Adventures in CarFree L.A.: My One Month Without Wheels

Share
I'm not in this line.

I’m not in this line.

Well, it’s been a month! I sold my car on June 7. It’s been 30 days without a car, and so far the world has not come crashing in on me.

Mostly, I knew what I would encounter. Since I work at home, there was no commute for that on a daily basis.

I’d already experimented with grocery shopping using my bike, now outfitted with panniers. So I knew that worked – if anything, the only thing I’d say about this month with no car at my beck and call, is that there were fewer to no impulse “treats” bought — like if I really really wanted that Haagen-Dazs or chilly refreshing root beer, I’d have to walk over or get on the bike. So there was less of that. My waistline is grateful.

I did experiment with going to the beach using public transport. I took the Red Line subway to the Wilshire Boulevard Rapid Bus #720, picking it up at Vermont. It deposits you right at Palisades Park, Ocean Avenue and Wilshire in Santa Monica, so you get right to the beach (a short walk down the steps and over the pedestrian bridge spanning Pacific Coast Freeway¬†Highway). The good: it gets you right there, for a total cost of $3 (that’s with 1 transfer, I bought a day pass for $5 which made more sense), I was able to read on the bus (Kindle on Android) and I got a seat both ways, which surprised me since it was a heat-wave Sunday, there was very little waiting time — that bus runs every few minutes, and the subway runs about every 10 minutes. No paying for parking at the beach or searching endlessly for a free space somewhere. The not-so-good: it takes forever to get there and get back, between 1.5 hours and 2 hours each way!¬†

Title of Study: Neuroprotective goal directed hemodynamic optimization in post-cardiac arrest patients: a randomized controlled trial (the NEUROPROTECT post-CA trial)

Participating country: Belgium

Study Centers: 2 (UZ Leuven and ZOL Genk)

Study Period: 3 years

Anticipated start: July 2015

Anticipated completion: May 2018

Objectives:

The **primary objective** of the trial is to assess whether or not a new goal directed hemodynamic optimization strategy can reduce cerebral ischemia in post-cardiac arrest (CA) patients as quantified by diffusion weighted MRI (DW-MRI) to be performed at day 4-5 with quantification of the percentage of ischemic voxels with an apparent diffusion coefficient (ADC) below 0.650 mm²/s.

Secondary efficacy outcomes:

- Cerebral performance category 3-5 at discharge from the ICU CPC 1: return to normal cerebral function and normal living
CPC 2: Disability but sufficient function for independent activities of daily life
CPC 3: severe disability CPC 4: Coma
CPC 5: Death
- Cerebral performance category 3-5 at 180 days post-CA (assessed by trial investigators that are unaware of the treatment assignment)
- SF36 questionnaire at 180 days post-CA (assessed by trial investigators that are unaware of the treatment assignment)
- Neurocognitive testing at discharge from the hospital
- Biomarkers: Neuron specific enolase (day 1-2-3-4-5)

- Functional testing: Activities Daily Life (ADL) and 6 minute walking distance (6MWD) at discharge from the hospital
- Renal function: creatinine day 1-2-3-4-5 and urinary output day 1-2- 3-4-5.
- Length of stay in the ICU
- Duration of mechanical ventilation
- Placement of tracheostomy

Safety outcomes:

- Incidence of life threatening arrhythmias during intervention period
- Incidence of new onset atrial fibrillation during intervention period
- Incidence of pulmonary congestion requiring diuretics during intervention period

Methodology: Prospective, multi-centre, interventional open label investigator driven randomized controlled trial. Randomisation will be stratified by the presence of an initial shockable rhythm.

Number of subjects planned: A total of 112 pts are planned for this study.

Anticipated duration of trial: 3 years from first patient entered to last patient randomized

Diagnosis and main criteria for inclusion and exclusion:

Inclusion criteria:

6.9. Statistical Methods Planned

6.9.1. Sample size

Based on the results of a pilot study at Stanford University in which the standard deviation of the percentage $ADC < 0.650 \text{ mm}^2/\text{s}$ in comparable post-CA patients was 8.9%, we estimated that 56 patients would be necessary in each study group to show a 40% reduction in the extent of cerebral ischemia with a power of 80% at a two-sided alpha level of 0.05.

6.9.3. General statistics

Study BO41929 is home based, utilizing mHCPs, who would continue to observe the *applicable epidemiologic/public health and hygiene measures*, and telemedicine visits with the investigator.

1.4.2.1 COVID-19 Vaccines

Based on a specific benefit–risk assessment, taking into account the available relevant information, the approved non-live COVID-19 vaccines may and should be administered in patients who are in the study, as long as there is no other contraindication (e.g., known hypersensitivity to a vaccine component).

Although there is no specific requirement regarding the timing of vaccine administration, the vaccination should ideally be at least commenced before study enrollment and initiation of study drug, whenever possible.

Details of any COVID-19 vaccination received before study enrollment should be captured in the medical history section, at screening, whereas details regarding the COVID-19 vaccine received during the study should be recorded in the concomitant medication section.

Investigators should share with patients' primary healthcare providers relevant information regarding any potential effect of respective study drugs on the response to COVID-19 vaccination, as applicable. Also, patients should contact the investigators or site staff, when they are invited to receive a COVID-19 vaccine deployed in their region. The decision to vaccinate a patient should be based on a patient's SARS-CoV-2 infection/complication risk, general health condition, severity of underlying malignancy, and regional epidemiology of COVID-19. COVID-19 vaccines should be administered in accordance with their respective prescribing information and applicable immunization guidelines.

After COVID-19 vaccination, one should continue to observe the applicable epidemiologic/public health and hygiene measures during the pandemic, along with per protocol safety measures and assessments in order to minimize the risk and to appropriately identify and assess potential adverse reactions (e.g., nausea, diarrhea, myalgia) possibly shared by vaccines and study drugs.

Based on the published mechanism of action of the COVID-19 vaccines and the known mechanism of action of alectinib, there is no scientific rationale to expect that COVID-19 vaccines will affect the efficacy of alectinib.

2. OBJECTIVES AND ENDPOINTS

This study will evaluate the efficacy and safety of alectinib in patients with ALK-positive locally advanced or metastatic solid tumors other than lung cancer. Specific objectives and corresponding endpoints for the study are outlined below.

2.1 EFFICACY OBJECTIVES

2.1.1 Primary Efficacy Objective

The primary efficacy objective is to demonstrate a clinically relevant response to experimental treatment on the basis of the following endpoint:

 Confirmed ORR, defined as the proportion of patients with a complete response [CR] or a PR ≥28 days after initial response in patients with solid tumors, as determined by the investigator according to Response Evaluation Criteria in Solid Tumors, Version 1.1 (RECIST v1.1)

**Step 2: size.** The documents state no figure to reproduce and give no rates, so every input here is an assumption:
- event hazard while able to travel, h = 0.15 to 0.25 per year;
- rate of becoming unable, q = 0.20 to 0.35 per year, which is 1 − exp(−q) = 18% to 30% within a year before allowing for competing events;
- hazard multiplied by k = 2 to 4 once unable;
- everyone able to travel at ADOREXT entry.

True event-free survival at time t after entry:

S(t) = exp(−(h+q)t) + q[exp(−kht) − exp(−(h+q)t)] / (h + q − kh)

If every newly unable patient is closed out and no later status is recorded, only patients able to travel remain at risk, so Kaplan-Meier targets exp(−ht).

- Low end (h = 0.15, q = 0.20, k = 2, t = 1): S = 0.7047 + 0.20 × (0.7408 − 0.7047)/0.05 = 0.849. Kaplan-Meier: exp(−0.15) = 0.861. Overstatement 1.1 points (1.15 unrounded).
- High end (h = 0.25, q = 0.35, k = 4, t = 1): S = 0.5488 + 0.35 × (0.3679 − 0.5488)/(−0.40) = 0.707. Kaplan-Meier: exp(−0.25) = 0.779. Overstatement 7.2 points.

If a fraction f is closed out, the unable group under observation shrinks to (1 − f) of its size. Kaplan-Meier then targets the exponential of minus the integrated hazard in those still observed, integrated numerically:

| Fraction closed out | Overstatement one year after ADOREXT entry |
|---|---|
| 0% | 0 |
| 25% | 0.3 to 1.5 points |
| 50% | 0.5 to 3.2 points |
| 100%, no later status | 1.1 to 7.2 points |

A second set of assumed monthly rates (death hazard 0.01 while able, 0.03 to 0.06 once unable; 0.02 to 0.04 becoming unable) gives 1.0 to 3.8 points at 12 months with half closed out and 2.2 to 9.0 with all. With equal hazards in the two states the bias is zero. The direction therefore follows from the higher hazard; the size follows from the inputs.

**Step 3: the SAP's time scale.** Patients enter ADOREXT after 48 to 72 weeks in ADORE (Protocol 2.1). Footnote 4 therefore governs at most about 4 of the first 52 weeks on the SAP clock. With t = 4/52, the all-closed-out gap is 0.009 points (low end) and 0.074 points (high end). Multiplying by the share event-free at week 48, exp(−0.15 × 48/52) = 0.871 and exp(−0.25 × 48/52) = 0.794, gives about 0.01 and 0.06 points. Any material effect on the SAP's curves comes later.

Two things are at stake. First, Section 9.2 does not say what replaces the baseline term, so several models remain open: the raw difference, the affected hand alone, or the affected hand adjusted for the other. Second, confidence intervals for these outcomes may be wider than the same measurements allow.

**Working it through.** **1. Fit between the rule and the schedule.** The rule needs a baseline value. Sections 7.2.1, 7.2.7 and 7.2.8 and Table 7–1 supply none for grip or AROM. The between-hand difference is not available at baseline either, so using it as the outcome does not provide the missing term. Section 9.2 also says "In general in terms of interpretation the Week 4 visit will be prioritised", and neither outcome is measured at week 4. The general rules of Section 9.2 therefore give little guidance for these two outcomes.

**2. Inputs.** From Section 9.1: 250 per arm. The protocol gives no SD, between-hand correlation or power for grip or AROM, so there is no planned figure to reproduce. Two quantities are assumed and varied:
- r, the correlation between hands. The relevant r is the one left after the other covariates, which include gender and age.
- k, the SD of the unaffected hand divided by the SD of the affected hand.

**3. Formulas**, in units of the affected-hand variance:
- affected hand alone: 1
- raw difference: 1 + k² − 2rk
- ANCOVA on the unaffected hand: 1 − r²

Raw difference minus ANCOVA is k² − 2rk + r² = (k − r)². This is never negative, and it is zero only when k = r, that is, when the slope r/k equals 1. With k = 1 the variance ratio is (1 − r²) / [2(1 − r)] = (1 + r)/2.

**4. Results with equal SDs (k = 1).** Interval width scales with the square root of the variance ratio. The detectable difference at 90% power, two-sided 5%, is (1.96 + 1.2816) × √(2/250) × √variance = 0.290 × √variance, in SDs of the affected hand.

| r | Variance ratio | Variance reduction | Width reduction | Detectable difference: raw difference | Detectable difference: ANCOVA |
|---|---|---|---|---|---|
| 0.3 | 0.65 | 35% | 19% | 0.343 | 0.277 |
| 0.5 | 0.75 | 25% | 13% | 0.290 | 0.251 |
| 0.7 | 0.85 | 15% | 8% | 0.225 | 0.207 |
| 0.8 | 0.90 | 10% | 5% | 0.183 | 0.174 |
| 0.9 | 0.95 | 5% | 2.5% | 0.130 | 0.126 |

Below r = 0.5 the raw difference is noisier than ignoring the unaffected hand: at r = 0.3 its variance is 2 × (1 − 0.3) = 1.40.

So, if you’re spending a couple of hours on the sand, is it worth it to make what is basically a 4 hour round trip (it’s around 20 miles, give or take a few, across the urban congestion of L.A. and West L.A.)? I think that for me personally, next time I’ll plan to spend the day there doing things in addition to my sunworshipping on the sand. That way, it seems more reasonable for the distance and also, travel times would be both later and earlier, thus hopefully a bit shorter.

Then again, one of the tenets to car-free living in a gigantic place like Los Angeles is that you basically “live” in your neighborhood. The beach is not in my neighborhood, so I have to accept that. What I will say is that it’s pretty much a nightmare getting there from the valley with a car as well — unless you leave at 4 a.m.

I had one minor accident/mishap, totally my fault, and not on the street. It was in the lobby of my apartment building, where I foolishly decided to back up while still astride my bike. I got my foot caught in the pedals and fell backwards on top of the thing. I’m OK, and so it the bicycle, but it was a little bloody.

I’ll spare you a photo of that.

One thought on “Adventures in CarFree L.A.: My One Month Without Wheels

Comments are closed.